10. Allocate set times for tasks (and CLOSE THAT BROWSER).
Here I go again with the timing…but if you sit down to work, always begin by planning what it is you need to achieve (use your handy list from number 4 and then your checklist at number 7! ). Look at what is most urgent for the day and focus on completing this only.
Once you get started on this task, close down all your other windows (bye, bye Facebook!) and set a timer for however long you can handle. This will be different for everyone, but I normally do 20 minutes. Solely work on this task until the timer goes off, then reassess where you are at and have a break (but don’t get lost on social media again!).
11. Use technology.
Make yourself aware of tools that can save you time (again more to follow in later posts!) so you are not double handling. Find which ones work for you and set up your own processes for making notes and lists etc. It’s very important you work out how you like to do things, so you will stick to it. As you know, excel might be my love – but it may not be yours!
12. Limit Resources.
Have a few trusted resources you go to for guidance or advice and stick to them. Ask help if you need to – spending hours googling “how to change the stylesheet in WordPress” is not time well spent…and will make you very, very sad. I know, I’ve done it….
Outsourcing can seem like a “dirty word”, but done correctly you can free up your time for more important things. If anyone would like any more information on this one, please let me know!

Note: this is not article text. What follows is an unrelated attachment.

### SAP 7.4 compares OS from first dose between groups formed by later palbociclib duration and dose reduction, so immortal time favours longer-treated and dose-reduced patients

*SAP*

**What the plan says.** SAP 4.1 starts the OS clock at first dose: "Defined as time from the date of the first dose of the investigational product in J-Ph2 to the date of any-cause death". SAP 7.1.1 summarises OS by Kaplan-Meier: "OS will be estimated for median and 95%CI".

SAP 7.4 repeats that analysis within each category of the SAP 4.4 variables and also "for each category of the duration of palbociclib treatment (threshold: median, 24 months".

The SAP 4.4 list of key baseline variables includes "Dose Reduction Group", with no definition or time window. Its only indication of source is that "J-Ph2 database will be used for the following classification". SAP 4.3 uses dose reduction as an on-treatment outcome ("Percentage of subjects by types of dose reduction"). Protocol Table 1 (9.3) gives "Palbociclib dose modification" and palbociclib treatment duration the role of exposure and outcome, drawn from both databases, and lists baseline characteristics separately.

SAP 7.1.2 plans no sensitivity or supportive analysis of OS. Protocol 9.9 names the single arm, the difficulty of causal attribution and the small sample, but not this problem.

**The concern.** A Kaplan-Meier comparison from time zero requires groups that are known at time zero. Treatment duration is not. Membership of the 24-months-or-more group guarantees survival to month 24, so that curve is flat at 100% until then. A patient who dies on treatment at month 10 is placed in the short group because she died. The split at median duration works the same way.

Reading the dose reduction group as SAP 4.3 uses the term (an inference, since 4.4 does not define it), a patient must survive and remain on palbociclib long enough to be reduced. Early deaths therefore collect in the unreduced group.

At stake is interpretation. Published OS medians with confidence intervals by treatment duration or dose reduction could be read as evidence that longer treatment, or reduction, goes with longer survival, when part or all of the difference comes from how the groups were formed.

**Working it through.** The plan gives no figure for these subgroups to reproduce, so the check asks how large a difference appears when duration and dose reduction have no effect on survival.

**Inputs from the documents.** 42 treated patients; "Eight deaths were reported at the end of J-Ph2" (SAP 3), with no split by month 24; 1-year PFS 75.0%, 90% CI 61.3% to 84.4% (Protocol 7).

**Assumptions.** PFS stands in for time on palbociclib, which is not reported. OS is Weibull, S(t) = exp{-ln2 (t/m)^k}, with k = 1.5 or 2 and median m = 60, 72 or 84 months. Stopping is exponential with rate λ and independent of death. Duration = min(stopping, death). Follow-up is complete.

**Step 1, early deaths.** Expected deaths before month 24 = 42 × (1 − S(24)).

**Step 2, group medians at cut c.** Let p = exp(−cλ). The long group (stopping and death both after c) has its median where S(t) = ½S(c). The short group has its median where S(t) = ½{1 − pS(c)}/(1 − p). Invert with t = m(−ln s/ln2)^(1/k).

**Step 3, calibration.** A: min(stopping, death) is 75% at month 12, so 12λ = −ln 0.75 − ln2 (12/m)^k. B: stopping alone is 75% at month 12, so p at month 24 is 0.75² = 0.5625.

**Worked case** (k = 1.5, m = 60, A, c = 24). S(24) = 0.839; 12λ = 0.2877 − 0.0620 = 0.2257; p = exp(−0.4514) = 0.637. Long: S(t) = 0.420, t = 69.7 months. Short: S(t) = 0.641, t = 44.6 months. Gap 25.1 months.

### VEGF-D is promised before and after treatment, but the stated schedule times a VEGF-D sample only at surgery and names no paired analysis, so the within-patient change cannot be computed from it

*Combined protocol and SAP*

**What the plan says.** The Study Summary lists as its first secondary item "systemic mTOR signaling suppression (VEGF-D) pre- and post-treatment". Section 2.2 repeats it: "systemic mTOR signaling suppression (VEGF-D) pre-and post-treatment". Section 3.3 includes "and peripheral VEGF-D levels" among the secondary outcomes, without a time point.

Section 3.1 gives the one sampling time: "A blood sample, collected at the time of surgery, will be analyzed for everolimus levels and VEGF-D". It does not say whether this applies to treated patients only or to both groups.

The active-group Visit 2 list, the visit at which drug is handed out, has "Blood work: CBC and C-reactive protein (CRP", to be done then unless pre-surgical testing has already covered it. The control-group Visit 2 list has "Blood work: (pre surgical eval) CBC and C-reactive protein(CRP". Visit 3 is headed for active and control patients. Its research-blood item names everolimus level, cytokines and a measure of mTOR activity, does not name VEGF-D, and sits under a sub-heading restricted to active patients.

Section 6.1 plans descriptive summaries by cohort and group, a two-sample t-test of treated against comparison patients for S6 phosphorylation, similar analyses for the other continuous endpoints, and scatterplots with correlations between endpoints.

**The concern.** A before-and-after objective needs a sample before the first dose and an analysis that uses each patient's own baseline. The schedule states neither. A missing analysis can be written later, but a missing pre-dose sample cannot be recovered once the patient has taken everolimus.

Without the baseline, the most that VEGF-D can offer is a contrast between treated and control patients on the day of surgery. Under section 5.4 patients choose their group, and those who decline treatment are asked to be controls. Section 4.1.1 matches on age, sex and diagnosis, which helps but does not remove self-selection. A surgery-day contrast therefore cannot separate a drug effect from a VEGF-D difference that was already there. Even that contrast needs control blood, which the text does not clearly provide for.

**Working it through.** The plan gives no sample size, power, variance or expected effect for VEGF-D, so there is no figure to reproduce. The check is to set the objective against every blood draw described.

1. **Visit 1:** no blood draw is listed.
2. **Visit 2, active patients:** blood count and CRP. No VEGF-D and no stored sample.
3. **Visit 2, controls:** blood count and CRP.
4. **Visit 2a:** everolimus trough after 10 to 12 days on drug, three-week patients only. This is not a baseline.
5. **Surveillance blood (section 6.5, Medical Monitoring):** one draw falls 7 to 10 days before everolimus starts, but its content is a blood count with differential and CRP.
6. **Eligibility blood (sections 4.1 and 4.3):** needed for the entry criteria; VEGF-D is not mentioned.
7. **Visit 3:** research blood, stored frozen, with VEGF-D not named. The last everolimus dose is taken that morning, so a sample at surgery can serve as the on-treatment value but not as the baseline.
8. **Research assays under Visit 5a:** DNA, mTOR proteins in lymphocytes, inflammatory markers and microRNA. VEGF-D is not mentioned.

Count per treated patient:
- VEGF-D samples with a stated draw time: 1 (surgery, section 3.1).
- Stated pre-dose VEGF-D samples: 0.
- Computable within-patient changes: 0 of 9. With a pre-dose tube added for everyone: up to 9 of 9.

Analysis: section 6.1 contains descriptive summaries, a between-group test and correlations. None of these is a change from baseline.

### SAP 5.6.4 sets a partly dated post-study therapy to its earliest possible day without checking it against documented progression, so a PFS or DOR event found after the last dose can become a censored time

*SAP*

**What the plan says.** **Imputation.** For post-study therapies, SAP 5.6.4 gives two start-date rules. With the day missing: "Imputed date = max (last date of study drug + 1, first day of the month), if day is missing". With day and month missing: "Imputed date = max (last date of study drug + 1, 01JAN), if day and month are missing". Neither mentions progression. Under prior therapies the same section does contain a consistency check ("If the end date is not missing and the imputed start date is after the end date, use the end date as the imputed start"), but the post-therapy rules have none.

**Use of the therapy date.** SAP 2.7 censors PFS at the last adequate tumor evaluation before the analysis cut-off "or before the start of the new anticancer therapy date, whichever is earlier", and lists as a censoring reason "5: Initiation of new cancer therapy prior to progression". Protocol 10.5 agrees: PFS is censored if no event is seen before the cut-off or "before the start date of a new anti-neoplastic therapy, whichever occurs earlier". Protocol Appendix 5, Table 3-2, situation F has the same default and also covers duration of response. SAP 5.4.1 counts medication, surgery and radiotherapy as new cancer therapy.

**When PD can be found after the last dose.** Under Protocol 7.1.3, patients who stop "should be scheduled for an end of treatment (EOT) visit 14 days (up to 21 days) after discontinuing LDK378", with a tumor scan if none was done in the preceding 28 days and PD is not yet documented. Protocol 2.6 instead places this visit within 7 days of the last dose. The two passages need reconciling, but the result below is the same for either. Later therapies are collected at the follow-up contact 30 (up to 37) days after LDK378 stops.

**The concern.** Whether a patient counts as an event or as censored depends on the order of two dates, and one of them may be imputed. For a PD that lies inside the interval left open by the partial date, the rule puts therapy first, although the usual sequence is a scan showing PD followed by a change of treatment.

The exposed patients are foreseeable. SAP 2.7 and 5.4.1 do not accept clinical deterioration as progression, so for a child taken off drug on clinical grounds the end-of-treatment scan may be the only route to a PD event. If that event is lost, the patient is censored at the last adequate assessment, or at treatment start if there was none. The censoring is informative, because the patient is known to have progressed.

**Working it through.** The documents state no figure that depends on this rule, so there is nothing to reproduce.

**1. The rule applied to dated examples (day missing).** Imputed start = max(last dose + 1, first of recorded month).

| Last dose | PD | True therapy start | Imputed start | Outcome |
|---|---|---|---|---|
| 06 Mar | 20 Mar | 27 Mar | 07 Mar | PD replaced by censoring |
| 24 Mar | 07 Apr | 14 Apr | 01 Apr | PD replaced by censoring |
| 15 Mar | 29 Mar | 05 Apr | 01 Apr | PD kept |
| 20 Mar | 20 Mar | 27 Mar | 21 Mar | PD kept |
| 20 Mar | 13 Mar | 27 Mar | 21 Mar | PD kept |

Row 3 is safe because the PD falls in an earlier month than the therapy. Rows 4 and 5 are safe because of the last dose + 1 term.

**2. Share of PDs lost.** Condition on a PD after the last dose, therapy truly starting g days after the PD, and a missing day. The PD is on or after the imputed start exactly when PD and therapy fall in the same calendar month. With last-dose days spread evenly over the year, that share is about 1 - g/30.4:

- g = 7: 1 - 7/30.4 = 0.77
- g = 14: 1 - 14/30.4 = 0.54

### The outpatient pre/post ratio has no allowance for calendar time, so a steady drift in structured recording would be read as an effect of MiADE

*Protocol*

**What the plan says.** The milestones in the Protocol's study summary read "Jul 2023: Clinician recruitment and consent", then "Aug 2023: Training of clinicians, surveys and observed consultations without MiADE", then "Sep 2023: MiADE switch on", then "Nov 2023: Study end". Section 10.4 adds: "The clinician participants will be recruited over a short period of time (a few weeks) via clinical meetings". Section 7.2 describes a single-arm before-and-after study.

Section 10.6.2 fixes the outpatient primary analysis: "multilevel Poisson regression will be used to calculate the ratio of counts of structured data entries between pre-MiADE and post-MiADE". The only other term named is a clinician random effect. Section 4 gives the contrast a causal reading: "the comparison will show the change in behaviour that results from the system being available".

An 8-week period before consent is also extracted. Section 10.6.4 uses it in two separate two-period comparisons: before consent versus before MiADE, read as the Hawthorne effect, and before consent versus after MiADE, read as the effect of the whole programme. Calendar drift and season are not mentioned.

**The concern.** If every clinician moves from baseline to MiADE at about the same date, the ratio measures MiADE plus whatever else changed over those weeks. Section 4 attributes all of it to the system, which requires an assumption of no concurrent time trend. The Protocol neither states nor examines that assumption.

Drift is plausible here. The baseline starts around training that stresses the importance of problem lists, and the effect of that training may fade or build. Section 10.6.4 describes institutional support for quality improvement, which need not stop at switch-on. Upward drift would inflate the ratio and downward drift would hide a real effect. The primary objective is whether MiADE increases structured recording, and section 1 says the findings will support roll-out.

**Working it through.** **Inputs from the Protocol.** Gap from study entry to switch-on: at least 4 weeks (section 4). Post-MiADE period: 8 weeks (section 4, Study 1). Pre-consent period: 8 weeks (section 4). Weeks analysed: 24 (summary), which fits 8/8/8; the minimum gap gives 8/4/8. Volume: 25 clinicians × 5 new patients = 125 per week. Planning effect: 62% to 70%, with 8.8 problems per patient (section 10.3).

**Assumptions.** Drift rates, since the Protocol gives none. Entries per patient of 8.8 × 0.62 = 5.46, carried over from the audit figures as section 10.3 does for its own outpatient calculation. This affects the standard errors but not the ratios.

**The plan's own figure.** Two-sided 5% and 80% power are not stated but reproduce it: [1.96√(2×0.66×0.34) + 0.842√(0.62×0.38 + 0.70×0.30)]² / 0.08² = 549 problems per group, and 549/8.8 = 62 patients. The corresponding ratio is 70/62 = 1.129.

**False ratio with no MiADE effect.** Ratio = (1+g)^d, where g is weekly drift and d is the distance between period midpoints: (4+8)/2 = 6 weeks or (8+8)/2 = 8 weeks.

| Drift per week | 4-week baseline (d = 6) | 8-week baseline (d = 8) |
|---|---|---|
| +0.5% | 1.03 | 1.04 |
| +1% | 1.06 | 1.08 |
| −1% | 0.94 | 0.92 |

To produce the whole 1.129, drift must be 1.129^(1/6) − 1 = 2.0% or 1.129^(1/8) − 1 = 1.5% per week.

The first three steps may seem vague however I promise having a clear motivation for your work will help you when things seem all too hard. Setting clear, realistic goals linked to what it is you REALLY want from life, as well as having that vision board in front of you further cement your positive thinking and remind you why you are slogging it out on the keyboard when you could be, well, doing whatever else you enjoy.
As I said, timing things, writing lists and checking them off may seem boring and so scheduled, but it actually allows for spontaneity. If you are organised you can fit in that night off or have a sick kiddo and not be too put out.
Naturally some of this won’t work for everybody, I am very focused towards processes and end goals. If you are more “loose” and can’t stand the thought of timing things or being so structured hopefully you can still take something away from it! And of course not everytime I sit down to work turns out like this – I assure you. I still have off days, which happens. That’s when having lists to check off really helps!
I’d love to hear any of your tips on how to be efficient when working for yourself, so let me have them….go!